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Impearls: 2004-05-30 Archive

Earthdate 2004-06-05

The Art of Translation

A correspondent on a science fiction discussion group, in the midst of a conversation on various translated into Japanese works of SF literature that he's seen in Japan, added this:

Well, all of {Edward E.} Smith's books were translated into Japanese back in the 50s and 60s.  The Lensman series was just translated a second time, to bring the Japanese language and style used into the modern world.  Perhaps difficult to explain to a monolingual, but while the content remains the same, the phrasing used in Japanese was 50-ish.  Now it's 00-ish.  I believe they plan to redo the Skylark series as well, starting this fall.

One of the nice things about translation is that it makes much less difference when the source text was written.  Obviously there are structural differences, like Hamilton having his heroes shooting out the window or leaping from one spaceship to another, but matters of style are (usually) lost in the translation.  As far as the written Japanese language goes, there is no particular difference between a Japanese edition of Lovecraft and King (well, I suppose King uses fewer adjectives… <g>).

Maybe they're just bad (or — charitably — conventional) translations.  I should think that there ought to be a difference in style between Lovecraft and King, say, even when translating into a language as divergent from English as Japanese.

Here's what the translator Sidney Alexander of Francesco Guicciardini's History of Italy (Storia d'Italia) had to say on this subject. 1  (I'll quote perhaps a bit more than I need to in order to make the point, thereby falling into the parable of the overly verbose Laconian which Alexander cites.  Fortunately, since he leaves the siege of Pisa out of his translation, I need not pay the price!)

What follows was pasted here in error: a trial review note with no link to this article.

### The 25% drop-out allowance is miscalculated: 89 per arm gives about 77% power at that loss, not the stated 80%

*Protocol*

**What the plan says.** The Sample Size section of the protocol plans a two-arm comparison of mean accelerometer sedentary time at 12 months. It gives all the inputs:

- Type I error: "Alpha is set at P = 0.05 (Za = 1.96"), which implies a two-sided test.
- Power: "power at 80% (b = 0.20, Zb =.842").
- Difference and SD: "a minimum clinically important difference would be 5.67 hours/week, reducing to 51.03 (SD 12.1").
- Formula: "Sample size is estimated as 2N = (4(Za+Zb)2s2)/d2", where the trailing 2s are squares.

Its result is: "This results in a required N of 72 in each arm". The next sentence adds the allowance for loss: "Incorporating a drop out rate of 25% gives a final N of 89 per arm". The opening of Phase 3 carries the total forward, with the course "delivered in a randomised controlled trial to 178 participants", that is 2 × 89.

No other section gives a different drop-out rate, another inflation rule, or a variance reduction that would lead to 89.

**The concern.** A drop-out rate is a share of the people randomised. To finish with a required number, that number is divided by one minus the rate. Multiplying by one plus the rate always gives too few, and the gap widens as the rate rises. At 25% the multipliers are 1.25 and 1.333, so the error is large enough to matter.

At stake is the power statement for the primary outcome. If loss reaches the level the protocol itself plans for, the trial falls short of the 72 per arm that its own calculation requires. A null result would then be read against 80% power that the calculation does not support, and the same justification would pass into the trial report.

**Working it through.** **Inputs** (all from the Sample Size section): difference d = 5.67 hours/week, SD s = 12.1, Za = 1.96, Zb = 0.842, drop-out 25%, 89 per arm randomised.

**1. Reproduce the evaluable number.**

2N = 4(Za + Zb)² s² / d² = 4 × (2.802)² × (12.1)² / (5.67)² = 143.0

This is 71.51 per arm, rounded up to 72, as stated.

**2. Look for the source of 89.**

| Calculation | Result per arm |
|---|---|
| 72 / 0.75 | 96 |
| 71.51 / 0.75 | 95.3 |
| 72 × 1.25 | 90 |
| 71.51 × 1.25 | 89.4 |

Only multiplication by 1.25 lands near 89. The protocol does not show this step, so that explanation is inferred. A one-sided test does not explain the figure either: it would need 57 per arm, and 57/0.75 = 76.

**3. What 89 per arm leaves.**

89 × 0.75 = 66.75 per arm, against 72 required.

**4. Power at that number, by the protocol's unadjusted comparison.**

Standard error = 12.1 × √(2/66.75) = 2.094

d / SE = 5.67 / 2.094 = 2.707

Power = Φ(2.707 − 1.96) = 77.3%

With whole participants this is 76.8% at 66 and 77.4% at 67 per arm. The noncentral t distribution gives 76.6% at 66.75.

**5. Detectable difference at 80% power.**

“If we consider intellectual power [the Storia d'Italia] is the most important work that has issued from an Italian mind.”  The judgment is that of Francesco de Sanctis, surely himself one of the foremost Italian minds.  {…}

Francesco Guicciardini might be called a psychological historian — for him the motive power of the huge clockwork of events may be traced down to the mainspring of individual behavior.  Not any individual, be it noted, but those in positions of command: emperors, princes and popes who may be counted on to act always in terms of their self-interest — the famous Guicciardinian particolare.

Guicciardini's style is Jamesian, Proustian — that is to say, his basic meanings reside in his qualifications.  His mind portrays itself in its sfumatura: the conditions, the exceptions, the modifications, the qualifications with which the author weighs every human act and motivation.  {…}

There is a theory and practice of translation in our day which, in an effort to avoid the archaicism and “no-language” of translatese, leaps to the other extreme and gives us Romans of antiquity who talk pure Hemingwayese.

But I should say that a true translation, while rendering available to the modern reader the speech of another time and culture, will also preserve the savor of that speech, the flavor of that time.  A pinch of antiquity must be added.  A good translation of a sixteenth-century text should be redolent of its period.  It should bring us back there; we should not only understand it, we should be permeated by it in a kind of historical osmosis, research through the pores.  To render Guicciardini in clear modern English available to the modern reader may be admirable pedagogy but it is not the art of translation.